Archive for May, 2009

Obama Administration Eyes Google Warily

Wednesday, May 27th, 2009

After a previous battle with the DOJ regarding a merger with Yahoo!, Google is now a target of more strict antitrust enforcement from the Obama administration due to its dominance among competition on the web. After few antitrust lawsuits arose under President Bush, authorities are now taking a stance similar to that of the European Union. While Google is receiving a considerable amount of scrutiny from the government, the likelihood of an antitrust case arising is slim.

Google has already been a victim of private suits by small companies; as long as its competitive nature stays intact, Google will remain a consistent target of such allegations. Blair Levin, a former FCC official, stated that there is nothing wrong with becoming the powerful force in a market. “The question is: Once you’ve attained [dominance], what are the rules of the road?” Levin said.В В 

Authorities will continue to monitor Google in order to ensure that it does not use its search engine notoriety as an advantage in new ventures. It is moving into the social networking realm with Google Profiles, something that could give competition to websites such as Facebook and Twitter. User profiles would appear as search results, which could give Google Profiles an advantage.

Google accounts for 64% of the market in America, and while it may be a big force in online business, there are currently no grounds for an antitrust case. “You have to be big, and you have to be bad,” said Andrew Gavil, a legal professor at Howard University. Although no antitrust lawsuit is imminent, government authorities will continue to monitor Google.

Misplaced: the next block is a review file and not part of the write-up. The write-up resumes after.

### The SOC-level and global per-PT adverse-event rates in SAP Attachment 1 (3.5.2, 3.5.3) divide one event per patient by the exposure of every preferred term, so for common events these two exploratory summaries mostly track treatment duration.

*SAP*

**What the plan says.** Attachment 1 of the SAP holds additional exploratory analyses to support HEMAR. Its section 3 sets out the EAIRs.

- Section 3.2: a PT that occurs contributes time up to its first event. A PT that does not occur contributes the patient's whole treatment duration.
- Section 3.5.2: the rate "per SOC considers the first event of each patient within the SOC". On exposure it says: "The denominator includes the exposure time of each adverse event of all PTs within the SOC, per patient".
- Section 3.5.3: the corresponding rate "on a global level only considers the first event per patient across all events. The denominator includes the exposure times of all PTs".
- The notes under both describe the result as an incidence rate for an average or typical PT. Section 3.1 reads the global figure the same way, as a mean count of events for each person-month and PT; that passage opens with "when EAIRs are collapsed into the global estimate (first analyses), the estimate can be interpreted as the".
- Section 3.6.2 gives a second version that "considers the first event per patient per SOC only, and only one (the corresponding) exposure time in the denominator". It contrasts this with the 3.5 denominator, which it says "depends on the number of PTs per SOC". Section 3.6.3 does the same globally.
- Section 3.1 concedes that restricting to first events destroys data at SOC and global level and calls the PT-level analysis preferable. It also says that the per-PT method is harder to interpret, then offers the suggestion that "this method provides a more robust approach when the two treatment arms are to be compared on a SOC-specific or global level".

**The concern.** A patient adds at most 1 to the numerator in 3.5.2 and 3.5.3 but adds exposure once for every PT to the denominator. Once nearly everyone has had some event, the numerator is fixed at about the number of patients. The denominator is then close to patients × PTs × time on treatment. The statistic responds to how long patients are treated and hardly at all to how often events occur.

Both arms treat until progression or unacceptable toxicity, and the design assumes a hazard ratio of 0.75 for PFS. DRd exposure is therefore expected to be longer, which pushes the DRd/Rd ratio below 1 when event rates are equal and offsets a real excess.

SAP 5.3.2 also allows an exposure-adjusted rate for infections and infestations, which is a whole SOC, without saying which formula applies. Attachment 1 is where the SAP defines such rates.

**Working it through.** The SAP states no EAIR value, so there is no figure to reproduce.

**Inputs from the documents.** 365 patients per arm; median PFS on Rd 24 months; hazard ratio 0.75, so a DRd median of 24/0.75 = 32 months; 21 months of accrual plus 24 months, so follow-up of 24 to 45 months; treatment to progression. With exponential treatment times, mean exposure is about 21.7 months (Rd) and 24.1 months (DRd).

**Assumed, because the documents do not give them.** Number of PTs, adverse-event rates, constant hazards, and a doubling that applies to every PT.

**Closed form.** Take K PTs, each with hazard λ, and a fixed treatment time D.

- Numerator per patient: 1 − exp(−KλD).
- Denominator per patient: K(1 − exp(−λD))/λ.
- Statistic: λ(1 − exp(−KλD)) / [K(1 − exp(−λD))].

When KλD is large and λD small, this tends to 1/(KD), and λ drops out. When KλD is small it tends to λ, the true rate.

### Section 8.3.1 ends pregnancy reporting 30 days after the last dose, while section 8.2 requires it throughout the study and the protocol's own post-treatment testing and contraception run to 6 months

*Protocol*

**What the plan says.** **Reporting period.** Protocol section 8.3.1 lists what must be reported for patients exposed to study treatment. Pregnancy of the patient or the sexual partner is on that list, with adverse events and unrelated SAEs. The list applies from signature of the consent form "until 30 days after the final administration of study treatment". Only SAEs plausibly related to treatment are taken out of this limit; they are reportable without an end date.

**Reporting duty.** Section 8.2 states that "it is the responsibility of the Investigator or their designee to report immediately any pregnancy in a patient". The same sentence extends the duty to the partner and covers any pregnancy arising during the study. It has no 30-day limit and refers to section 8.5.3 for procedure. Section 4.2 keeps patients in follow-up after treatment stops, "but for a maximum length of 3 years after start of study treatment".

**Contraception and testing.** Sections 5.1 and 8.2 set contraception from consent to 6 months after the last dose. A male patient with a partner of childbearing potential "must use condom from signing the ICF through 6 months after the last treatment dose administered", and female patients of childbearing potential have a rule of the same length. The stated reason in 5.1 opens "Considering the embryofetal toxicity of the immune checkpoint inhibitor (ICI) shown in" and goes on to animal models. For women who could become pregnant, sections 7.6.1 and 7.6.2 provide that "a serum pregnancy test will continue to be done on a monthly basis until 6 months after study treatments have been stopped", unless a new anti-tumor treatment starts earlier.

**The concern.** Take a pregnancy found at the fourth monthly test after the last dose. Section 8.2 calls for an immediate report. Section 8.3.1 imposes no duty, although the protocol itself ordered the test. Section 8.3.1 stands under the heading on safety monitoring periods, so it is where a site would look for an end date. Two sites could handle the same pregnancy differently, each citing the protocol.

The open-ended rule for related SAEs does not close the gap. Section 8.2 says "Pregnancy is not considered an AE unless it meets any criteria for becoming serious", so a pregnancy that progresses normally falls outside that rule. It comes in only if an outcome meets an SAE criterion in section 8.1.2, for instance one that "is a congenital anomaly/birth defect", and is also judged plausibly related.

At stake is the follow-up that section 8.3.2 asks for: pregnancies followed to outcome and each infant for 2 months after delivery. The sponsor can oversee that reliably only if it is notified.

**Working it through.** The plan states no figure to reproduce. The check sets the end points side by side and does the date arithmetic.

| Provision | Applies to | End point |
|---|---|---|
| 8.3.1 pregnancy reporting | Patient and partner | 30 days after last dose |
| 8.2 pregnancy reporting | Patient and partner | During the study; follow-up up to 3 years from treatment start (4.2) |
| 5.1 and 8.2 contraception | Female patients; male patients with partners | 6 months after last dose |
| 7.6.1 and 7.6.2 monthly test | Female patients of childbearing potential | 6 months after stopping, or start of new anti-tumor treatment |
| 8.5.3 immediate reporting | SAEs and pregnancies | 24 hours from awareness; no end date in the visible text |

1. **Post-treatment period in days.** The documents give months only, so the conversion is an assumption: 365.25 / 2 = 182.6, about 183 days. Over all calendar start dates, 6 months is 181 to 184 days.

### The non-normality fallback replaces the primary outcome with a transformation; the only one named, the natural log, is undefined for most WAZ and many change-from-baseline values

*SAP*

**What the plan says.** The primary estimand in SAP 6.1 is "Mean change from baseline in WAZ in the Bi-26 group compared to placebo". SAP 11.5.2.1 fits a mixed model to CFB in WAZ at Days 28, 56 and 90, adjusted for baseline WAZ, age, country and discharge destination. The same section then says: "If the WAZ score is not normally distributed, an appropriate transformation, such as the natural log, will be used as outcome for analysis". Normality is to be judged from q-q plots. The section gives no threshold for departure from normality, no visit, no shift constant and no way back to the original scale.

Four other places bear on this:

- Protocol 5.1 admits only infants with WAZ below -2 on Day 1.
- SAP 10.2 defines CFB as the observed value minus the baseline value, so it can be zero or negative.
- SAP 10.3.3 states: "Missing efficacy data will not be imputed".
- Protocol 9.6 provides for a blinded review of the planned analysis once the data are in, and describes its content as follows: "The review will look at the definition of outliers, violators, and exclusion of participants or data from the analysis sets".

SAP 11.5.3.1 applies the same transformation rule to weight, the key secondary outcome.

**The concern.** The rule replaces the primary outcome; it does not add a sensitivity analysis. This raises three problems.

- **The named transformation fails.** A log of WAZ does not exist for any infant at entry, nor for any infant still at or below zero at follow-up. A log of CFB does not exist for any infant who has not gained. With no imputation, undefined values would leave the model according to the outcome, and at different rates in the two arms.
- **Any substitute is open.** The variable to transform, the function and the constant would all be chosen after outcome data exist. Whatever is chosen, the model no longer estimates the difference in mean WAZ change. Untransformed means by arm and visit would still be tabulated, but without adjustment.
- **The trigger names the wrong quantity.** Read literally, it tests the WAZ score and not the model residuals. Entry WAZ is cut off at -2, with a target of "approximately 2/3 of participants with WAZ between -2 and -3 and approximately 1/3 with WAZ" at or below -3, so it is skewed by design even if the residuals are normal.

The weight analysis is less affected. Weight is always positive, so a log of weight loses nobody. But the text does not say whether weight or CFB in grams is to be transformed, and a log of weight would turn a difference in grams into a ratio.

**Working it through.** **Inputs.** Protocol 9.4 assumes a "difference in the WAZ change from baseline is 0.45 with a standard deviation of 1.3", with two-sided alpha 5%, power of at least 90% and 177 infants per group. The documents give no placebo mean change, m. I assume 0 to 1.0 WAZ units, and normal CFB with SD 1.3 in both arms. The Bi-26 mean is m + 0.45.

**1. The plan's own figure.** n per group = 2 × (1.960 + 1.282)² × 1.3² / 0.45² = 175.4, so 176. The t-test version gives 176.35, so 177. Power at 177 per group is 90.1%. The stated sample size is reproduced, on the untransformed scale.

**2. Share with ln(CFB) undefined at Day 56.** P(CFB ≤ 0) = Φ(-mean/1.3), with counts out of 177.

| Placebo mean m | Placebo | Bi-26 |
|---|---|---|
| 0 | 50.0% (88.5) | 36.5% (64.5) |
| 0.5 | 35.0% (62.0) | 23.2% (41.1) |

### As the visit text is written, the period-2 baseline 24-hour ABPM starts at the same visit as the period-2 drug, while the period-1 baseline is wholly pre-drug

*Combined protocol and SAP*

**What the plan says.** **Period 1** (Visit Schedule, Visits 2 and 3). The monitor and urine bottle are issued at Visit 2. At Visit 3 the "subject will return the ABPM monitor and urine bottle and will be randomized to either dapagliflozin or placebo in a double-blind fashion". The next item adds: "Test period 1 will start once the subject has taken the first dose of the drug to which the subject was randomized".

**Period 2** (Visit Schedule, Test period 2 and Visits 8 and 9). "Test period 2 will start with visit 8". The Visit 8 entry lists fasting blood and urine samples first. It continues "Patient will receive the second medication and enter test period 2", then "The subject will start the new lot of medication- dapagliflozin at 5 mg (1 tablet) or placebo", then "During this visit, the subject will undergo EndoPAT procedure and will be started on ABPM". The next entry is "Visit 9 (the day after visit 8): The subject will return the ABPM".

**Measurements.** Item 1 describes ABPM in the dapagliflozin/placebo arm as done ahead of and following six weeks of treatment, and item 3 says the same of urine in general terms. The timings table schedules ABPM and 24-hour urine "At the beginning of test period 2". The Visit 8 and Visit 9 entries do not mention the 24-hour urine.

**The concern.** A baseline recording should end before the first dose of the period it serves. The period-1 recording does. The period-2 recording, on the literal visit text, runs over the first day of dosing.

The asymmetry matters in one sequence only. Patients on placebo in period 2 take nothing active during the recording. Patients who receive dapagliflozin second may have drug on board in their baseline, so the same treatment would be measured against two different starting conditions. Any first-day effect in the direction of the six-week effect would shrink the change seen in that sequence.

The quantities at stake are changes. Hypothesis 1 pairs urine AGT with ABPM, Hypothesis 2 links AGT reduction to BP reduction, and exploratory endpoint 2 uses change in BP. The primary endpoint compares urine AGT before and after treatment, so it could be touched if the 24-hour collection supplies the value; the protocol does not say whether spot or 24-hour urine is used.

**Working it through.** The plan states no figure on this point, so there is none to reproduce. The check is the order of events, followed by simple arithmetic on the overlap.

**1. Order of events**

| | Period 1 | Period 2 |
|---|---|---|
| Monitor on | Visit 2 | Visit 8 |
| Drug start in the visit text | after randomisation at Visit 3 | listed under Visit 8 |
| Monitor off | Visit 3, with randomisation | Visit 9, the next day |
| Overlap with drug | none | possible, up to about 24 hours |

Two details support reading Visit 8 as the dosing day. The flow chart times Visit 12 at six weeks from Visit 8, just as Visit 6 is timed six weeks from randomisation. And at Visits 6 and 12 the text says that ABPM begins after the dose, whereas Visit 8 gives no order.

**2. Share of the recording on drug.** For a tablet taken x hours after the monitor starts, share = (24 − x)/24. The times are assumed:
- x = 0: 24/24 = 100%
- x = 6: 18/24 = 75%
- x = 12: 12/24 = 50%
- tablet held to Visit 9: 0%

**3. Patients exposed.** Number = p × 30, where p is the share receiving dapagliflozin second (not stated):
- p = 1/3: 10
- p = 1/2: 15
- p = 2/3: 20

Websites Look to Increase Revenue through Larger, More Striking Ads

Sunday, May 17th, 2009

Decreased revenue is causing some website publishers to sell larger, more noticeable ads in order to increase profits. The Online Publishers Association has introduced a set of wide load ads that prominent agencies such as ESPN, MSNBC, and the New York Times have adopted or will adopt. Currently, publishers are only selling such ads to top customers, as prices are much higher than traditional styles.

One new style of ad, an expandable banner normally placed at the top of a page, enlarges and takes up most of the screen before collapsing back to a smaller area. A second format is placed near the side of a page. Due to its considerable size, publishers must adjust text in order to make room for the ad. Another style of ad, on the right side of the page, falls as users scroll down, limiting information that can be placed in the area.

Publishers continue to adopt the new formats despite potential dissatisfaction from visitors. David Payne, CEO of ShortTail Media, is pushing for a shift away from sensitivity to user experience. He is focusing on bigger, bolder ads and aims to introduce large video advertising in the future.

Payne’s new video ads would be marketed in a similar way to commercials on television. The ad, a Digital 30, and would take up the entire web page for a set amount of time. Reuters and Weather.com have already adopted this new style of ad. Publishers are interested in seeing how patient users are actually going to be with video ads.

A successful SEO campaign for a web site is contingent upon the web site’s effectiveness to earn revenue from that search engine traffic.В  Ad publishing is a huge part of how web sites earn revenue so it’s important web sites stay ahead of the curve when it comes to new ad formats.

Why You Should Never Use A “Flat-Fee” Pay-Per-Click Advertising Service

Wednesday, May 6th, 2009